Film Review: Fearless Comedy of Seth MacFarlane’s Original ‘Ted’

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CHICAGO – “Ted” is one of the most inventive and surprising films of the year. It has a sense of humor that will be very familiar to fans of writer/director Seth MacFarlane’s “Family Guy” but is refreshingly unique in a film genre that is too often stale. In fact, most of the Summer 2012 movies have been incredibly predictable and there’s NOTHING predictable about “Ted.” MacFarlane’s willingness to go strange places for a laugh make “Ted” a solid comedy but his inexperience behind the camera and in screenwriting hold the film back from true greatness.

HollywoodChicago.com Oscarman rating: 3.5/5.0
Rating: 3.5/5.0

Narrated in its opening and closing moments by Patrick Stewart, “Ted” opens like a family movie, the tale of a little boy without many friends who makes a wish that his beloved teddy bear will be turned into a real playmate. His dream comes true and Ted springs to life, accompanying John on his journey through life and even becoming a semi-celebrity in the process (a talking teddy bear naturally gets a bit of tabloid attention). Of course, little boys grow up and Ted (voiced by Seth MacFarlane after John grows up) has a tough time becoming an adult. Probably because he’s a talking teddy bear. Ted smokes a lot of pot, watches a lot of ‘80s movies (the film is riddled with references to the films of that era), and screws a lot of hookers.

StarRead Brian Tallerico’s full review of “Ted” in our reviews section.

Of course, John (Mark Wahlberg) thinks Ted is still pretty awesome. He’s still his best friend and girlfriend Lori (Mila Kunis) is surprisingly supportive of her beau’s pint-sized partner in crime. For now. Lori’s friends at work (where she’s employed by a sleazy and scene-stealing Joel McHale) keep telling her that John needs to commit and Lori begins to wonder if the pot-smoking stuffed animal isn’t holding her future husband back from commitment. It doesn’t help that John has a dead-end job (with Matt Walsh and Patrick Warburton) at a rental car company and when John uses their four-year anniversary to NOT pop the question, Lori starts to wonder where they’re going.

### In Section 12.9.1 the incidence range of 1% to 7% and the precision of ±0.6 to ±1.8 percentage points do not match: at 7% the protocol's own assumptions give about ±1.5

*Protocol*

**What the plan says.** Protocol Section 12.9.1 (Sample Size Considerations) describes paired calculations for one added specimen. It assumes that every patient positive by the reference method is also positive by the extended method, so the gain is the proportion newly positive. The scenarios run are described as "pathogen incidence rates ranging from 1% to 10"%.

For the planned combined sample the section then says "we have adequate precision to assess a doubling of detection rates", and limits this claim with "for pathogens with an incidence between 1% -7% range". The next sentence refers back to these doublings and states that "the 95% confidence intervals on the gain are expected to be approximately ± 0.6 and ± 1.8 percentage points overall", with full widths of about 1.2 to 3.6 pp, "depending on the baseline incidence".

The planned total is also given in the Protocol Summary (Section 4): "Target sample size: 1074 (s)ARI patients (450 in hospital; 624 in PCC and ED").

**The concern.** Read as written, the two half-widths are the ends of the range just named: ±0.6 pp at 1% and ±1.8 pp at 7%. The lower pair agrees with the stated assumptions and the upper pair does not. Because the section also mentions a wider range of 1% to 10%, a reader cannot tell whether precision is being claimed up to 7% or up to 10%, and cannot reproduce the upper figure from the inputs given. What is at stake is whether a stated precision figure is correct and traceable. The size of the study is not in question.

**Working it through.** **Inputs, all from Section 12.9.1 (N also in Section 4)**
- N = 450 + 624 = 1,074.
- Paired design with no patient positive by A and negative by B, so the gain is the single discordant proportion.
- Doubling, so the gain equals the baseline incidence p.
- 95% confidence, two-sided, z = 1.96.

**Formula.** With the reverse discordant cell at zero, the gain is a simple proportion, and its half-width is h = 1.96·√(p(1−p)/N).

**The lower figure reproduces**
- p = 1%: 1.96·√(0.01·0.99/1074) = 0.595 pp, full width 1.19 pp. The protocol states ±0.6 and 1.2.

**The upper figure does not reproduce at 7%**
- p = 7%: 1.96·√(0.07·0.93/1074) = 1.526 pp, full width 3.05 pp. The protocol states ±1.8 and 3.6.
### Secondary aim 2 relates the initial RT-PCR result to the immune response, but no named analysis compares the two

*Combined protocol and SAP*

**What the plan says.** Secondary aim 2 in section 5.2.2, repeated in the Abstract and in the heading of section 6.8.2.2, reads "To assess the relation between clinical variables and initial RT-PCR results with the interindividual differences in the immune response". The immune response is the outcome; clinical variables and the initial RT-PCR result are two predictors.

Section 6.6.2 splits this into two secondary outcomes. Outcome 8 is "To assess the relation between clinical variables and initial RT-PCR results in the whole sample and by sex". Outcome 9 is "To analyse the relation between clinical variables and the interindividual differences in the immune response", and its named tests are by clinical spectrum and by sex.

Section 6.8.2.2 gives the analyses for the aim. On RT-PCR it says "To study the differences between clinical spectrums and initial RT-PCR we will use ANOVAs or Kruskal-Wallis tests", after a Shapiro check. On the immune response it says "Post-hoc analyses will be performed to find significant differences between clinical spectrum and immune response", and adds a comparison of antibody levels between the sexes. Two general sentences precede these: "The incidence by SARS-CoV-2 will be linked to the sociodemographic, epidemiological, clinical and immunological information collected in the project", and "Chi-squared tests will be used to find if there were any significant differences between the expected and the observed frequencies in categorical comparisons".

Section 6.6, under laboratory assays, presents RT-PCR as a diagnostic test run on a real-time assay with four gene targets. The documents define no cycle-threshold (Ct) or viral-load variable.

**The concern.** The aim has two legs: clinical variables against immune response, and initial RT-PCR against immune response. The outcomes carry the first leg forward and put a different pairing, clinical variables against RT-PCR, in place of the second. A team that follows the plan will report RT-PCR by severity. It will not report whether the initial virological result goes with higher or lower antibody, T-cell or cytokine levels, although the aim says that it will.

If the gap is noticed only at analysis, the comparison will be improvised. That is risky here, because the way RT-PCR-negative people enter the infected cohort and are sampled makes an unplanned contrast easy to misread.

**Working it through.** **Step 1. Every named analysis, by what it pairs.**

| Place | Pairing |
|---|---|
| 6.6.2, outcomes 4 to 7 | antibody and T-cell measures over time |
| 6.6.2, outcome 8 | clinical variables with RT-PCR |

It’s all an excuse for a litany of sex jokes, pot jokes, and a cavalcade of pop culture references. Many of them, especially the ones that you will never see coming, are truly inspired. “Ted” comes from that school of non-stop comedy in which if one joke doesn’t work for you then you need merely wait a few seconds because the next one probably will. MacFarlane is surprisingly sentimental with John and Lori’s love (which itself feels like an ode to ‘80s comedies that often treated their love affairs with less cynicism) but the majority of “Ted” is about making you laugh and no target is off limits. This is not a comedy for anyone who might be turned off by humor that plays a little loose with race, sex, and any other subjects that may be considered taboo. Honestly, if you use the word “taboo,” don’t see “Ted.”

StarContinue reading for Brian Tallerico’s full “Ted” review.

“Ted” stars Mark Wahlberg, Mila Kunis, Seth MacFarlane, Joel McHale, Giovanni Ribisi, Patrick Warburton, and Matt Walsh. It was written by MacFarlane and Alex Sulkin & Wellesley Wild and directed by MacFarlane. It is rated R and opens on June 29, 2012.

Ted
Ted
Photo credit: Universal Pictures

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